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Philosophy 12: Ethics

Summer 2004

Ernesto Rodriguez


Extra Credit 1: According to your reading (Chapter 1 and the Link) what is the study of ethics all about? Based on the reading reflect on why you think one should take this class?


The concept of ethics revolves around the classical question of what is right, and what is wrong. The study of ethics is that constituent of general philosophy that specifically addresses the questions surrounding human morals. How are we to deduce what in fact is right, or wrong? Are these concepts of right and wrong absolute and eternal? Or are they dynamic, relative to time and circumstance? What is it that defines our individual ethics? Where does our sense of ethics come from? How do we apply these ethics to our actions, decisions, and opinions?


These are questions that have troubled our minds, and those of our ancestors, past the pre-Socratics and all the way back to the first human with the gift of contemplation. As a result, many ideas about ethics have been put forth by history’s great thinkers, all of them valid, coherent, logically sound arguments. It was those great thinkers who shaped the way in which we look at the issue of ethics; and so we divide the greater question of ethics into a structure of smaller questions.


What is this concept of ethics and where does it come from? Metaethics deals with ethics on the most fundamental level, looking at the origin and meaning of ethics itself from metaphysical and psychological perspectives. What exactly is right, and what is wrong, and how did we arrive at such conclusions? Normative ethics searches the realm of reason for an absolute definition of such. The Golden Rule of “do unto others as you would have them do unto you” is one of many ideas in normative ethics. How are these abstract ideas of right and wrong to be applied in the practical world? How is one to take the concept of ethics and apply it to one of the many issues we face in our place and time? Applied ethics takes the ideas of Normative ethics and seeks to define the right and wrong sides of an argument.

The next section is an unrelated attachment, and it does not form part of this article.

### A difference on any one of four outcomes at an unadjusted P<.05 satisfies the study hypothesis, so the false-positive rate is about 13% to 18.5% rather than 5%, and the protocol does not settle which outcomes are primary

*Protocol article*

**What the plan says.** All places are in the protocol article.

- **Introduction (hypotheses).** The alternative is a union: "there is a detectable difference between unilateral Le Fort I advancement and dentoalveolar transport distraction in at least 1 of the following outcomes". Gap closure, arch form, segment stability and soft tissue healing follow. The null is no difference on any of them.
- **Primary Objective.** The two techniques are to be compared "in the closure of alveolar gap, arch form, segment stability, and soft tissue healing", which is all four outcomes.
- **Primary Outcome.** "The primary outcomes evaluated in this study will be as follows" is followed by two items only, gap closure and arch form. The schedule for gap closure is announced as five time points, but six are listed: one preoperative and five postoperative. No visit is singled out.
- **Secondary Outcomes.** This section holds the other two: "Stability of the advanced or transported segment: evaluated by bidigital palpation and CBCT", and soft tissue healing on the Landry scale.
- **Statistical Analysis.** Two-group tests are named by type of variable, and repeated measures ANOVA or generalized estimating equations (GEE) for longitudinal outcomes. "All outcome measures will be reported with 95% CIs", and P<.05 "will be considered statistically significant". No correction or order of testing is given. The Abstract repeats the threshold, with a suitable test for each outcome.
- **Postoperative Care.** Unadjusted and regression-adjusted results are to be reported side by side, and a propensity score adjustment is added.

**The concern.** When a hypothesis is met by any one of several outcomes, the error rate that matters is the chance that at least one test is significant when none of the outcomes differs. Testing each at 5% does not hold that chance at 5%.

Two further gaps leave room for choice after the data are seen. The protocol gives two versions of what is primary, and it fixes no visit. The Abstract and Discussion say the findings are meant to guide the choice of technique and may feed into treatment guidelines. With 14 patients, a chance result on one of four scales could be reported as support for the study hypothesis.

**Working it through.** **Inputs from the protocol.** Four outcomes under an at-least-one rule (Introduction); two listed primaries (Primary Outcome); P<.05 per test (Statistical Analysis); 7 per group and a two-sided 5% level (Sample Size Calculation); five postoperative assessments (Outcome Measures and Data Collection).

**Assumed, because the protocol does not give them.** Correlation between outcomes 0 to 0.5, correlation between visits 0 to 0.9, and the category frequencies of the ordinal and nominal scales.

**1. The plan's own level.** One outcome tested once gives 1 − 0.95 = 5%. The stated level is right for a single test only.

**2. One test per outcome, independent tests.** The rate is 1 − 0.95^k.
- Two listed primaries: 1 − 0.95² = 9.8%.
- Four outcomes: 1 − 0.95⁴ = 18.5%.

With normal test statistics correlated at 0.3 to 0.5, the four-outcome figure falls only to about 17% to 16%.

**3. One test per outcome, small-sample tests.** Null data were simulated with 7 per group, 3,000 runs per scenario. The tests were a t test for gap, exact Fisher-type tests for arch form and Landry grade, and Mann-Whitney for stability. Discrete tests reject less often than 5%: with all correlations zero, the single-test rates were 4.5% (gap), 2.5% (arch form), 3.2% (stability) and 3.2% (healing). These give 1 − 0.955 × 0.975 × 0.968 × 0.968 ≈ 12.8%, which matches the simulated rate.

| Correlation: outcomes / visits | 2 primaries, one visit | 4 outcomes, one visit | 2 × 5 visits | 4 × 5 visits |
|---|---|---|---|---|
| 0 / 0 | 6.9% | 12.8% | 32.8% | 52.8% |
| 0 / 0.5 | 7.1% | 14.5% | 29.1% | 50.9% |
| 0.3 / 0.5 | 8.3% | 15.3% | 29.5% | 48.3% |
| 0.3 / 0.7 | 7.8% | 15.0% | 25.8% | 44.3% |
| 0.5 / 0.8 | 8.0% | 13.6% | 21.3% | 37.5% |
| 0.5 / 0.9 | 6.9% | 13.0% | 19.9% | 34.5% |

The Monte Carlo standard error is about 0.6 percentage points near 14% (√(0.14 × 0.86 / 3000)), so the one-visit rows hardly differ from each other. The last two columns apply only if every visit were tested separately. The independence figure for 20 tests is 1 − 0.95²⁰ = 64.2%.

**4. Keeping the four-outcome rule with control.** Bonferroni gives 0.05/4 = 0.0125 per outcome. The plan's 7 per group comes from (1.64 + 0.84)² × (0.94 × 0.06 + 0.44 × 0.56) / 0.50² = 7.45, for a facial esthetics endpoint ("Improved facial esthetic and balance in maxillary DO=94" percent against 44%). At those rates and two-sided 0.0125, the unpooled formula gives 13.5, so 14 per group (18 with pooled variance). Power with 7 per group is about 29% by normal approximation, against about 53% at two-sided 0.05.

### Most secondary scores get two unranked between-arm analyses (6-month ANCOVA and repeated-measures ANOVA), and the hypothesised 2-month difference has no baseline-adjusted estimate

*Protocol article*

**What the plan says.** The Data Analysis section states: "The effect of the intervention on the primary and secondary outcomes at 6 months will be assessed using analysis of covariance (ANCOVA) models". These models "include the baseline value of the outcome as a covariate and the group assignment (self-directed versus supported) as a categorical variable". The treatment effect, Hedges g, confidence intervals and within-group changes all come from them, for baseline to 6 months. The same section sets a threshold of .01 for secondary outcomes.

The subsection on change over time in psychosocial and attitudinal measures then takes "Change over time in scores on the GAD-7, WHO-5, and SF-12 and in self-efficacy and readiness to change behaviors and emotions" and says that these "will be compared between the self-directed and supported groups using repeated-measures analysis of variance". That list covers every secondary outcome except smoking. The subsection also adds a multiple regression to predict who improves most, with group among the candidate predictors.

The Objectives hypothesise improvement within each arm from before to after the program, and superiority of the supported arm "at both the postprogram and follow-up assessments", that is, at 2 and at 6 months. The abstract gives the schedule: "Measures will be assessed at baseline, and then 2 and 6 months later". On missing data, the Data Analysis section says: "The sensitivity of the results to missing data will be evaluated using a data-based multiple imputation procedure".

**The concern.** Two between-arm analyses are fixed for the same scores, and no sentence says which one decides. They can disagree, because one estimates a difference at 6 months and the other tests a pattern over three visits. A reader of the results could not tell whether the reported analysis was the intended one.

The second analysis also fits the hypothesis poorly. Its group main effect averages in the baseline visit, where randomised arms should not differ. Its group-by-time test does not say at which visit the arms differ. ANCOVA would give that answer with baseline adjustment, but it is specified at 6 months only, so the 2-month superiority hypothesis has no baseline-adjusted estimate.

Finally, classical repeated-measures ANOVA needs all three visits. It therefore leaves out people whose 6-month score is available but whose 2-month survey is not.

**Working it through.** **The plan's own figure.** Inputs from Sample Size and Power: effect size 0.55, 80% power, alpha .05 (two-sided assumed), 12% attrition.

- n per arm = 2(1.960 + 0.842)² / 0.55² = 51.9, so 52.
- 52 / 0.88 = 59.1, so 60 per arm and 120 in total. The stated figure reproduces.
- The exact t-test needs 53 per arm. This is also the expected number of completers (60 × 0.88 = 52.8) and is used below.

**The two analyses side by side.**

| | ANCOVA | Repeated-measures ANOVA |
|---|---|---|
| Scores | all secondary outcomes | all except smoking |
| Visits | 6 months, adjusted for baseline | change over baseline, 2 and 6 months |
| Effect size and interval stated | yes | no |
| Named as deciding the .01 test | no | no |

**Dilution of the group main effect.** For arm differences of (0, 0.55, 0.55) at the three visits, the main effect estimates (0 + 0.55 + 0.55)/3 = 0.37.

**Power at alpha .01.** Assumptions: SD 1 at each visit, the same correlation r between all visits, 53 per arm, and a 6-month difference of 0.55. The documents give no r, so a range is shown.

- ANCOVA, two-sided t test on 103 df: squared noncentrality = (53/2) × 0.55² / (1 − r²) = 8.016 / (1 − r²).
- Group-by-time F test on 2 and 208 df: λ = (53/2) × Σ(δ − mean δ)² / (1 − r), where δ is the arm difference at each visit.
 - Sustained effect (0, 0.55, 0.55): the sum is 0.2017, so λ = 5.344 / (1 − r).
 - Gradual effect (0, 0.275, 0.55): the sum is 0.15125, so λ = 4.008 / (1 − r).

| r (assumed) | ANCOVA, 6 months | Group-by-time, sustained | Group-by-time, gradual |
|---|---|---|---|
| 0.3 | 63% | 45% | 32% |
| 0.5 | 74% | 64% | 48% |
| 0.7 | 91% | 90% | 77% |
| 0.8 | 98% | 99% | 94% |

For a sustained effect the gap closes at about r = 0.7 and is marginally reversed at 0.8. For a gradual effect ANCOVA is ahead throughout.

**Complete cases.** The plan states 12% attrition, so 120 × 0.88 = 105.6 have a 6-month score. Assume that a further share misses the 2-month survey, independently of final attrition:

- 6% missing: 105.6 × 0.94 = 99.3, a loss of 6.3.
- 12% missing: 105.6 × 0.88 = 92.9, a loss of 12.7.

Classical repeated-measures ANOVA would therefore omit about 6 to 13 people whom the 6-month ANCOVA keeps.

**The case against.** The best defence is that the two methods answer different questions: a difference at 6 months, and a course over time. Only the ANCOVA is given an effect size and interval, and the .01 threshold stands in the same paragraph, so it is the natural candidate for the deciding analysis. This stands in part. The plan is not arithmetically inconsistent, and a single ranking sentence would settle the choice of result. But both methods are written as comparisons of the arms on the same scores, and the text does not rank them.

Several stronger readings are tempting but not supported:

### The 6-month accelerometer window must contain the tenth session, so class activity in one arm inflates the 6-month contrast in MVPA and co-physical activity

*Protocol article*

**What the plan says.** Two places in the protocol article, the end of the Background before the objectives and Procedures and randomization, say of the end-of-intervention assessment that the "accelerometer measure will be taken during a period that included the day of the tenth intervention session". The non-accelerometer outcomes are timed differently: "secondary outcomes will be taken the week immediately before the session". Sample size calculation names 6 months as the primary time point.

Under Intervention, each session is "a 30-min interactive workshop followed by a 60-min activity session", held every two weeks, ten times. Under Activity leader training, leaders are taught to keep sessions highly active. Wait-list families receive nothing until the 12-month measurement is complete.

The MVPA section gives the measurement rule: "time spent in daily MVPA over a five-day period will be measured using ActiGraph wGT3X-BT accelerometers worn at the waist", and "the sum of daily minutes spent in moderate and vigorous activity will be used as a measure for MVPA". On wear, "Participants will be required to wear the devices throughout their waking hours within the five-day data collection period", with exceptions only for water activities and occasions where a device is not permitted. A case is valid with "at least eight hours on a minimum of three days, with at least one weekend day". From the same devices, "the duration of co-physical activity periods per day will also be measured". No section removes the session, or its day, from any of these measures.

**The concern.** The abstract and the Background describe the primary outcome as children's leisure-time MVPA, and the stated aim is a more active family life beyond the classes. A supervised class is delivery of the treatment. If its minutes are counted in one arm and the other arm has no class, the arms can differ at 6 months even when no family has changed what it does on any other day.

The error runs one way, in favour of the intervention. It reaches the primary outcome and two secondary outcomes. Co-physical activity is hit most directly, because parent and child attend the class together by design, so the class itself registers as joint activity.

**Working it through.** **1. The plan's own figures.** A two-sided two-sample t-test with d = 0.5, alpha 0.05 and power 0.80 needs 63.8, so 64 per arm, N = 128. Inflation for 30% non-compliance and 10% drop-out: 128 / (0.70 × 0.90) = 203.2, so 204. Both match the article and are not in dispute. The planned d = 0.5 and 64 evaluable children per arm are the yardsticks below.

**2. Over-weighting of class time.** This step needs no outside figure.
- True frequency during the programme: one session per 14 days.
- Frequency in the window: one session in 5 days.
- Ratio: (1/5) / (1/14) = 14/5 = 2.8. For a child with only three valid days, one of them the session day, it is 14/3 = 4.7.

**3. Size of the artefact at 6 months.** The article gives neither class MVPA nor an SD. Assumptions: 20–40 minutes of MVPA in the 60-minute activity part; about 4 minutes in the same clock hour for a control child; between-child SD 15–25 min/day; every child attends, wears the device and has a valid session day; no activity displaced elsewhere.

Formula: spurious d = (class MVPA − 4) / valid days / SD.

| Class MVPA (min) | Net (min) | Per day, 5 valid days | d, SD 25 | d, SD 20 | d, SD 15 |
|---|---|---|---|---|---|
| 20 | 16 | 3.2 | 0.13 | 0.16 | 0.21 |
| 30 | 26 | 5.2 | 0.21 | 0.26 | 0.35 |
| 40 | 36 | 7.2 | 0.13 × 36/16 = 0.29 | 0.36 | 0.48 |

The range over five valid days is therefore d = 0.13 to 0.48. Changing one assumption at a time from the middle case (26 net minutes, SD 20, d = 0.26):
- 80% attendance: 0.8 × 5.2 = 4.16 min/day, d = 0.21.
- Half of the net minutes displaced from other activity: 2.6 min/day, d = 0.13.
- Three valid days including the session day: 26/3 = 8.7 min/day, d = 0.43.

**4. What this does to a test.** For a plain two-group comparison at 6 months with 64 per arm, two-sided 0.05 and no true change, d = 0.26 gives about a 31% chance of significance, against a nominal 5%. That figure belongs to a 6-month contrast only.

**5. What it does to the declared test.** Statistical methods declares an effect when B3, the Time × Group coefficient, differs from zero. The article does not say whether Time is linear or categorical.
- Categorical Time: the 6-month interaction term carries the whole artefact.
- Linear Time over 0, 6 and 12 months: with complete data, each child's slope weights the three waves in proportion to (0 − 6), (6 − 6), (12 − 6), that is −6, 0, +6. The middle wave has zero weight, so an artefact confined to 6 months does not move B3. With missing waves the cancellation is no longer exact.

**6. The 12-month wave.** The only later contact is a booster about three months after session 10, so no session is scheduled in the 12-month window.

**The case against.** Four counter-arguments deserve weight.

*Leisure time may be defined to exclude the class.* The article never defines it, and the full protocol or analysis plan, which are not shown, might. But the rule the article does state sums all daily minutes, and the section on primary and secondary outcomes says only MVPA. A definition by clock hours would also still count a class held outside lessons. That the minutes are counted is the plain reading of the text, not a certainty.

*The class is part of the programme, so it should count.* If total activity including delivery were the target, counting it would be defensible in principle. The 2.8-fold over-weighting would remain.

In my opinion these three areas of ethics seem to coincide with David Lane’s concept of the three levels of consciousness, Pretext, Text and Context. According to this correlation, Lane’s Pretext would align with Metaethics as the ability to understand the idea of ethics itself and how it relates to the physical world. Normative ethics would be parallel to Lane’s Text as the process of actually contemplating ethics and defining what is right versus wrong. Lane’s Context would be the equivalent of Applied Ethics as taking the ideas defined in the Text/Normative stage and actually putting them into the context of the physical world.


We live in a complex world, and before we can begin to understand anything about it, we must possess the most basic tools of cognition. These philosophy classes, Intro, Critical Thinking, Ethics, and so forth teach us how to decide what is logical, or illogical, ethical or unethical. How can we say that an idea is logical if we don’t know logic? How can we say that we’ve been convinced if we can’t separate logic from rhetoric? And finally, how can we say that something is wrong if we don’t know how to determine what is right?